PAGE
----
FILE - Louisiana marshland coast

Louisiana marshland

The Louisiana Coastal Protection and Restoration Authority plans to seek bids for 28 projects costing about $1.97 billion in the coming year, officials said Wednesday.

“Over the next four years, for the first time in the history of our coastal program, we will break ground on projects that will restore more land than we expect to lose,” CPRA Chairman Chip Kline said, quoting Gov. John Bel Edwards’ inauguration speech.

CPRA currently has 100 active projects, 27 of which are under construction, said Bren Haase, the authority’s executive director. Of the rest, 11 are in the planning stage while 62 are being designed.

This year, CPRA expects to begin projects that will dredge and pump almost 75 million cubic yards of sediment, creating roughly 11,000 acres of land, or about 17 square miles, Haase said. He expects the state to lose between 11 and 12 square miles this year, he said.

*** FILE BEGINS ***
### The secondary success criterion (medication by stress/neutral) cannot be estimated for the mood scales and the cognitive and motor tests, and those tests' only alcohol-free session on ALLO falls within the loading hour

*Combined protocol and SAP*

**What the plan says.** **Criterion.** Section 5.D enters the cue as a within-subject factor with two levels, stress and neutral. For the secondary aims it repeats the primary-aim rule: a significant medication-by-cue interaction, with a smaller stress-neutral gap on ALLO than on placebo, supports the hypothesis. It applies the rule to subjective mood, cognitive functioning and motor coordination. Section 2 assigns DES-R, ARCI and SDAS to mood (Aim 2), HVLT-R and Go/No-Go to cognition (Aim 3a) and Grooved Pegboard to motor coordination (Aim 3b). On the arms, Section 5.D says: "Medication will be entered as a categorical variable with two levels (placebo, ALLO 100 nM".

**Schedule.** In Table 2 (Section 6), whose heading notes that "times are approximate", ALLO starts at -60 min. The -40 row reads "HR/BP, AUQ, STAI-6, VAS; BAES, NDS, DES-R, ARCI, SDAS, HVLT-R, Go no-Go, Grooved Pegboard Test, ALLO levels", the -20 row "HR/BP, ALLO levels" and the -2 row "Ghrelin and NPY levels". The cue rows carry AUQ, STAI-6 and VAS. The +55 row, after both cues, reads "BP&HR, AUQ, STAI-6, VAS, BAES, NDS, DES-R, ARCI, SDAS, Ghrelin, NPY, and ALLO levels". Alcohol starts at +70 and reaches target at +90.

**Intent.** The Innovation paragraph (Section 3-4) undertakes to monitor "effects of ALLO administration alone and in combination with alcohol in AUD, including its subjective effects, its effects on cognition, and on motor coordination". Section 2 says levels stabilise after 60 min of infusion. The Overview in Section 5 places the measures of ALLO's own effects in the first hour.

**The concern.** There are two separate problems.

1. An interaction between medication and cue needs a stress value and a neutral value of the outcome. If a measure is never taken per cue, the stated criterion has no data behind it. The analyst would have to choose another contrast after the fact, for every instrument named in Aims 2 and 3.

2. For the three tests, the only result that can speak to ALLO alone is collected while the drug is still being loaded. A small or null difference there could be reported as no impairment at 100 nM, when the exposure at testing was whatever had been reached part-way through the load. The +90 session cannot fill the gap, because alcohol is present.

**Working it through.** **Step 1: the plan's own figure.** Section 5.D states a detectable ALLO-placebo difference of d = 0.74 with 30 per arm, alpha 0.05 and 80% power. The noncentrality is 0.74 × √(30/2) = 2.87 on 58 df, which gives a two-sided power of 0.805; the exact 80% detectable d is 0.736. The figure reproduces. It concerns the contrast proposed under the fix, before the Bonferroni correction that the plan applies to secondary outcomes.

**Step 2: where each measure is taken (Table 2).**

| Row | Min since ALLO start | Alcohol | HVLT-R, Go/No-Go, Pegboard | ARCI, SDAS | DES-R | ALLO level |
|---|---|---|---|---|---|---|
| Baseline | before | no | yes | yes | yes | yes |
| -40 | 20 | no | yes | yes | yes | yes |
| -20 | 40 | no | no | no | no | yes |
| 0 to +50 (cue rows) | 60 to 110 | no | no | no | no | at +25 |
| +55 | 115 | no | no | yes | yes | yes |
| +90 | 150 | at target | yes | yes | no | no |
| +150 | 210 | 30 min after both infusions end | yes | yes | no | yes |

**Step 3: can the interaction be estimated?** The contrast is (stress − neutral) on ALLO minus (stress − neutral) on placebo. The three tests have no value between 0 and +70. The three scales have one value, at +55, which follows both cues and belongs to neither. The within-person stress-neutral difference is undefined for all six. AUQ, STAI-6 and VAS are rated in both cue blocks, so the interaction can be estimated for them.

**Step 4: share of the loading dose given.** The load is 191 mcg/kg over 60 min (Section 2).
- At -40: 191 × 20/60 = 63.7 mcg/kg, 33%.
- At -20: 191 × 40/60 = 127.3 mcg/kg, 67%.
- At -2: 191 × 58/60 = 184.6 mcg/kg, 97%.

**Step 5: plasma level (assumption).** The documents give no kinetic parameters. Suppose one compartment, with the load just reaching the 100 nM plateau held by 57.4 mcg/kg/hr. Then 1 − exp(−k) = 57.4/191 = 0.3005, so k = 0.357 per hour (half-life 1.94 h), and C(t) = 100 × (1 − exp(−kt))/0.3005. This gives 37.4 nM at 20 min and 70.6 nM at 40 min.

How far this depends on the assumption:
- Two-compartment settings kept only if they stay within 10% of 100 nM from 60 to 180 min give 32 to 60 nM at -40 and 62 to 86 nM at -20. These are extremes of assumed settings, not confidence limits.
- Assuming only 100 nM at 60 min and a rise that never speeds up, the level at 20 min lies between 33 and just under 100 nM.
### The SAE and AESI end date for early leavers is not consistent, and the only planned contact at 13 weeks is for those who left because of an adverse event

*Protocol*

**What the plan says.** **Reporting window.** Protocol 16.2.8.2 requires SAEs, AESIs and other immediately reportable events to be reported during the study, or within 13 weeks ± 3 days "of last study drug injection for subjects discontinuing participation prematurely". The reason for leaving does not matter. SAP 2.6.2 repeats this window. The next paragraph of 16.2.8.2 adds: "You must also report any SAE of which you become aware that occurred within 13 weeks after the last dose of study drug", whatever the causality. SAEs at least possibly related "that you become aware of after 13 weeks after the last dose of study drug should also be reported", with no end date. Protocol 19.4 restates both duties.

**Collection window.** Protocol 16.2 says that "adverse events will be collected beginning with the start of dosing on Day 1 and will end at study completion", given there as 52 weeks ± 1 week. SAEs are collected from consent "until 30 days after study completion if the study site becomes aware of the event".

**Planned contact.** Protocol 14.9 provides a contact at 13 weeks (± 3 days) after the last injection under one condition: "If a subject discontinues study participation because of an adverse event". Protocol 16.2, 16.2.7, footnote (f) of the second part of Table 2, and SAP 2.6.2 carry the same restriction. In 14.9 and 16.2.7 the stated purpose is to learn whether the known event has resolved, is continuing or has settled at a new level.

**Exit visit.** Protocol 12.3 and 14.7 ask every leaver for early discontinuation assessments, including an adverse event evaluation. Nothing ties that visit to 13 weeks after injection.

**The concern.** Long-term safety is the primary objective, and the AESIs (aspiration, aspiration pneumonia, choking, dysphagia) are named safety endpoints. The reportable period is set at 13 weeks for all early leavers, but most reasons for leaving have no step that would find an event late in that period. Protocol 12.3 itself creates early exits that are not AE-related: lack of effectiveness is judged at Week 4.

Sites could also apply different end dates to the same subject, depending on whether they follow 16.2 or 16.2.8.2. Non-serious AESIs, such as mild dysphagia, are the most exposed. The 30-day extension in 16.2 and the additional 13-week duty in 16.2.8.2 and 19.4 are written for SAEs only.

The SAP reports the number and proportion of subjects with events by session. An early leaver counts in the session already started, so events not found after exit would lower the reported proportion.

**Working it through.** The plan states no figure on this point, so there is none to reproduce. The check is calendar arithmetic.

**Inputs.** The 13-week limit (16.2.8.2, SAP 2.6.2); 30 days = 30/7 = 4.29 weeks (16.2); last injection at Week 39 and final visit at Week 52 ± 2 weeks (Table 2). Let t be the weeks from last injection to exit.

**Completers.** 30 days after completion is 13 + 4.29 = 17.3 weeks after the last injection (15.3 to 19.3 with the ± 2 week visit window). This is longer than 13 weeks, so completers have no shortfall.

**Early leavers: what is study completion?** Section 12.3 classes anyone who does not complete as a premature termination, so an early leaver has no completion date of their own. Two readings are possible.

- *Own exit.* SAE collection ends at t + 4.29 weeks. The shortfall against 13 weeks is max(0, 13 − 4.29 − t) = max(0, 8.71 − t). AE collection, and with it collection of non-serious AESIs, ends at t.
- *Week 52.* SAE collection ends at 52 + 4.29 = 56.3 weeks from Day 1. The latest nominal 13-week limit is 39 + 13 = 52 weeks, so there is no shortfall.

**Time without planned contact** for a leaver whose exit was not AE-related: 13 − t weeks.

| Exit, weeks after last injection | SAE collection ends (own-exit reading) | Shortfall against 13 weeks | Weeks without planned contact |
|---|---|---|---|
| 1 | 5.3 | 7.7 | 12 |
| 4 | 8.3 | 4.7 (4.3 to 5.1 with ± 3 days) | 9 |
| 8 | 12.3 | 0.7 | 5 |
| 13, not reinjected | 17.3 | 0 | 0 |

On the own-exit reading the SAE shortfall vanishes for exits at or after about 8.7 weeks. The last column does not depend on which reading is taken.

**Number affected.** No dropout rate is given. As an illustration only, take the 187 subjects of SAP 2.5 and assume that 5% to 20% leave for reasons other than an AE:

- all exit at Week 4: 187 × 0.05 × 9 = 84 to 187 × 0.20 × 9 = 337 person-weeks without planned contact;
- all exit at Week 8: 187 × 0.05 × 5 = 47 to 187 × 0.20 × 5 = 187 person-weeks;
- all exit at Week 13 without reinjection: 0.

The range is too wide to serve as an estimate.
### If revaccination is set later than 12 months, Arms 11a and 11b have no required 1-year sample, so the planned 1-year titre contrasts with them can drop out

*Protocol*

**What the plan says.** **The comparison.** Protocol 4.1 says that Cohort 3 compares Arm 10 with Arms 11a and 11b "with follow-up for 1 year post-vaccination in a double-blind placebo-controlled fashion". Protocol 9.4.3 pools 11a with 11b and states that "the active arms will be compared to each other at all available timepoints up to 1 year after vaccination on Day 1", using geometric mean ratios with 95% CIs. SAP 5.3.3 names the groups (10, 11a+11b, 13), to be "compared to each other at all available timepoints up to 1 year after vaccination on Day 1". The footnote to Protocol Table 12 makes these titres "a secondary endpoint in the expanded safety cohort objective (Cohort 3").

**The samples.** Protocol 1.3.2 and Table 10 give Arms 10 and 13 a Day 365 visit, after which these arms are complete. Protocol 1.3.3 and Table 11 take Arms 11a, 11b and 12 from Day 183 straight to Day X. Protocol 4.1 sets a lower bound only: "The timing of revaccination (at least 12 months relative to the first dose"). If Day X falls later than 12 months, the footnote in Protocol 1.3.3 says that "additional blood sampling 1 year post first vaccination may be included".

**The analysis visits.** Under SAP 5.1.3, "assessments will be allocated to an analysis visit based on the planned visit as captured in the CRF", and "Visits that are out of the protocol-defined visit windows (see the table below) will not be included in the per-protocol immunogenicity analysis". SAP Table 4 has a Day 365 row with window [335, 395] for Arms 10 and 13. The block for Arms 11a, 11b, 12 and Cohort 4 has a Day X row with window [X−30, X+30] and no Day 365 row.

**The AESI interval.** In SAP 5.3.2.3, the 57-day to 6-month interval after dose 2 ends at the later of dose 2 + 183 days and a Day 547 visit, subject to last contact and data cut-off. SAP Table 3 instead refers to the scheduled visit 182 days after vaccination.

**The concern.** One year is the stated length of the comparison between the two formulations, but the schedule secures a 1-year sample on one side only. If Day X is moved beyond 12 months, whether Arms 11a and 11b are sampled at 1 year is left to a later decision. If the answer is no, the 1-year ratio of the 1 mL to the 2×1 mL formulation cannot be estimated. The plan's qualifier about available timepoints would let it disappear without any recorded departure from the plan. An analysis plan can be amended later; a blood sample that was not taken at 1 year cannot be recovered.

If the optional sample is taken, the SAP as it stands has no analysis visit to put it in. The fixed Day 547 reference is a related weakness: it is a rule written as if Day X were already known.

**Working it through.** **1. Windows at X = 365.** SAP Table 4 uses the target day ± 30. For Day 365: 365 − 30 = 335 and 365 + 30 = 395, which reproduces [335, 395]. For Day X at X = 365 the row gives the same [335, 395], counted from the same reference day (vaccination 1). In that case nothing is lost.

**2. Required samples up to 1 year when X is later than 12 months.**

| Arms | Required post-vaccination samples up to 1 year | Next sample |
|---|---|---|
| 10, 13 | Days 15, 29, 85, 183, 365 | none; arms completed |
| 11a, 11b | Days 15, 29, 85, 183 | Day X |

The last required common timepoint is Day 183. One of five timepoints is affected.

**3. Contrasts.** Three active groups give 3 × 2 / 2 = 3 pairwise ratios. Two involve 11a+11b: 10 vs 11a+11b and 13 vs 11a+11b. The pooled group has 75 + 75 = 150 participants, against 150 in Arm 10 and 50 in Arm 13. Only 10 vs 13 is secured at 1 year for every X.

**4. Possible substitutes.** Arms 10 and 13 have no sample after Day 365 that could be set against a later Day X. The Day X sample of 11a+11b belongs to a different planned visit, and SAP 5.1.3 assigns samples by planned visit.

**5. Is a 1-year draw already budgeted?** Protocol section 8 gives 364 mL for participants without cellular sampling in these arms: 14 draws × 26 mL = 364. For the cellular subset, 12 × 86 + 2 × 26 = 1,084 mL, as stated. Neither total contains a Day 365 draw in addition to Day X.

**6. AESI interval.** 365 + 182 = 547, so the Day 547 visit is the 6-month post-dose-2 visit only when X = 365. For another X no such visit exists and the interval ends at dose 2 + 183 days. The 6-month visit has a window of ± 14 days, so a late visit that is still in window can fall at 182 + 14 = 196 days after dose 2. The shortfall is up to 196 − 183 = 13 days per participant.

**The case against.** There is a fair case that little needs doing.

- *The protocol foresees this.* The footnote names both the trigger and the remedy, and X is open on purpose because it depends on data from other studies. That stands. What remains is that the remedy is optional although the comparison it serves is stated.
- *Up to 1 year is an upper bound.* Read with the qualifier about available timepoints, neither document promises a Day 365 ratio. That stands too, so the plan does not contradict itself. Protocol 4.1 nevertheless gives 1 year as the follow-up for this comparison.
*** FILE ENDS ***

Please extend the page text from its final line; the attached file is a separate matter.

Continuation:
CPRA spends money from various sources, none of which is the state general fund. Sources include state mineral revenue, federal revenue sharing from Gulf of Mexico energy production, and settlement payments resulting from the Deepwater Horizon oil spill of 2010.

Kline said CPRA is on track to finalize its next annual plan next month. He said there may be some changes based on discussions with the governor’s office about the use of surplus dollars and a possible increase in federal revenue sharing.

Meg Bankston with the governor’s office discussed three legislative priorities for the session that begins March 9, one being approval of the new annual plan.

Bankston and Kline said legislation also is needed to tweak the funding structure and makeup of the New Orleans-area levee boards to “get back to managing that system as just that, as a system, and not managing it along parochial or parish boundaries,” Kline said. While multiple levee districts were consolidated into two regional districts after Hurricane Katrina, the taxing authority remains at the parish level, officials said.

Bankston also expects lawmakers to consider allowing CPRA to take on debt and use “creative financing options.” The state Department of Transportation and Development already has this authority, she noted.

Staff Reporter

David Jacobs is a Baton Rouge-based award-winning journalist who has written about government, politics, business and culture in Louisiana for almost 15 years. He joined The Center Square in 2018.